Take a little

The free fundraising lunch has come to an end.

Givealittle’s decision to start charging a 5 percent fee from September could put people off donating, says an organiser of the Awaroa beach fundraising campaign.

The crowdfunding website has not charged people anything to date, but it said it needed to now to ensure it could continue operating.

The amount raised on the website by individuals and groups has grown in the past three years from $500,000 a year, to $22 million a year.

Givealittle chief executive Tom Beyer said the fee would help ensure long-term stability.

“The growth and that generosity over the last three years has been quite phenomenal. It’s now at 40 times the volume that it was four years ago.

“And that volume of generosity comes with costs and we pay a lot of money in bank fees, and payment processing fees and web posting cost as well.

“And we have an awesome team that looks at every page created on the site before it can take donations.”

There were a total of 12 staff members working for the website.

Even with the fee, Givealittle would not make a profit, and the difference would be covered by the Spark Foundation, Mr Beyer said.

He did not know if the charge would put people off.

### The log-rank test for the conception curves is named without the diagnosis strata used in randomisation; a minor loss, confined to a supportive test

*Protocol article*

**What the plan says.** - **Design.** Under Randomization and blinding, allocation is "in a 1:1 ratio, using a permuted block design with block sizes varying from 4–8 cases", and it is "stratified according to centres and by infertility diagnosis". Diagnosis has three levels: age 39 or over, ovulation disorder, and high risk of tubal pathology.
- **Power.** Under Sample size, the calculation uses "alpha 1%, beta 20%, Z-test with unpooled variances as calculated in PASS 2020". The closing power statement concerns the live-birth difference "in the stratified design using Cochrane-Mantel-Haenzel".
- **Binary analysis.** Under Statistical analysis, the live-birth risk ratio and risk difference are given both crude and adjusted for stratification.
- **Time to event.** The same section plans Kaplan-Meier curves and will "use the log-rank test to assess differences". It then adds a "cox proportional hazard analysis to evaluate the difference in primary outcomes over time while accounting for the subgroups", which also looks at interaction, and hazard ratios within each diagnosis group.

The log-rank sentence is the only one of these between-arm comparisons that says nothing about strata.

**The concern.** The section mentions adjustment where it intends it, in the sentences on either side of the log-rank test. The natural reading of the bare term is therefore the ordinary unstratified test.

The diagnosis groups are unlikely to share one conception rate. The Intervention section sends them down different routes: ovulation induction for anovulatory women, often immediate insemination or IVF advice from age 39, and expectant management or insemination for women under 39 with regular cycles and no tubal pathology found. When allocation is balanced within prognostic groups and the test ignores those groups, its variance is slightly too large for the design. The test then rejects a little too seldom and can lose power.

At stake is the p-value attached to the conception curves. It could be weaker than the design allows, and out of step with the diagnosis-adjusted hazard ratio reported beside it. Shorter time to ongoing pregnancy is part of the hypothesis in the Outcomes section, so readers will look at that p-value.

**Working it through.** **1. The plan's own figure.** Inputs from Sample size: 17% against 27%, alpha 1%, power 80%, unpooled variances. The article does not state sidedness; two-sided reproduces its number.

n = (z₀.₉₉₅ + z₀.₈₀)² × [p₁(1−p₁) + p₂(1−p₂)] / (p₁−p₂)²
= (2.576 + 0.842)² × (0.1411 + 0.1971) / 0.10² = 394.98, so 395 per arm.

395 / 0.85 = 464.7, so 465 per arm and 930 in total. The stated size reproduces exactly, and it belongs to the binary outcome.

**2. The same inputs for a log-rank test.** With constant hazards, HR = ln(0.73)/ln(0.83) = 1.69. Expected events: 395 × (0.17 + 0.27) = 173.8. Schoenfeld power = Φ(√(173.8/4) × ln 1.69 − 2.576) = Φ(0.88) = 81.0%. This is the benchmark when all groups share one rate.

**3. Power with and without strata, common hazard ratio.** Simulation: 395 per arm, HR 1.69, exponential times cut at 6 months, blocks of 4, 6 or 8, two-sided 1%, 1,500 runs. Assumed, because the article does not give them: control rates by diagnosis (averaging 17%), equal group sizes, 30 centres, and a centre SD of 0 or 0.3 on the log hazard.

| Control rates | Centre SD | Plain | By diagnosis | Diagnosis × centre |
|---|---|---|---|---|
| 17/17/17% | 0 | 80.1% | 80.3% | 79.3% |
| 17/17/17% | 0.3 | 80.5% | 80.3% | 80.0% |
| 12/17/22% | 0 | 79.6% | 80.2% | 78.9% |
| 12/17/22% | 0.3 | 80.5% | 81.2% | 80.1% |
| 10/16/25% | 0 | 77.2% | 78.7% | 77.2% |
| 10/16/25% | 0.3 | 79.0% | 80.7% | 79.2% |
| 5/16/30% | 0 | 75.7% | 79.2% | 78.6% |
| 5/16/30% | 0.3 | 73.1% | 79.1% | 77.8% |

But Duane Major, one of the founders of the campaign to buy the Abel Tasman beach, said if a 5 per cent fee had been around then it may have been harder for the fundraisers to reach their goal.

“What you’d have to do is be transparent about it and say look we’re aiming for $2 million … and $100,000 [on top of that]. I suppose then, the choice then goes down to people who pledge – whether they’d be able to.

“I’d like to think we would have [reached our donation goal], but certainly it would’ve been another consideration.”

He said the fee would be a barrier for those wanting to raise much smaller sums of money.

Give a Little has been abused and trivialised by too many, but it seems especially unfair to take 5% off donations when you are trying to get a baby an operation, or a couple who lost everything in a fire a new start.  Perhaps there should be a cap to it.  5% up to $500 perhaps?

11 staff?

Five percent of $22m is $1,100,000.   That’s $100,000 per staff member.  And apparently that’s not even the total cost of running the service, as the Spark Foundation will continue to fund the shortfall.

Sticking a wet finger in the air, it appears Give a Little have been taking liberties at the free money trough provided by the Spark Foundation.  The Foundation has now capped the amount it is willing to donate towards the project, and Give a Little, instead of living within their means, are now coming for part of people’s donations.

Let’s hope the wet finger is wrong.

 

– Carla Penman, Mei Heron, RNZ

 


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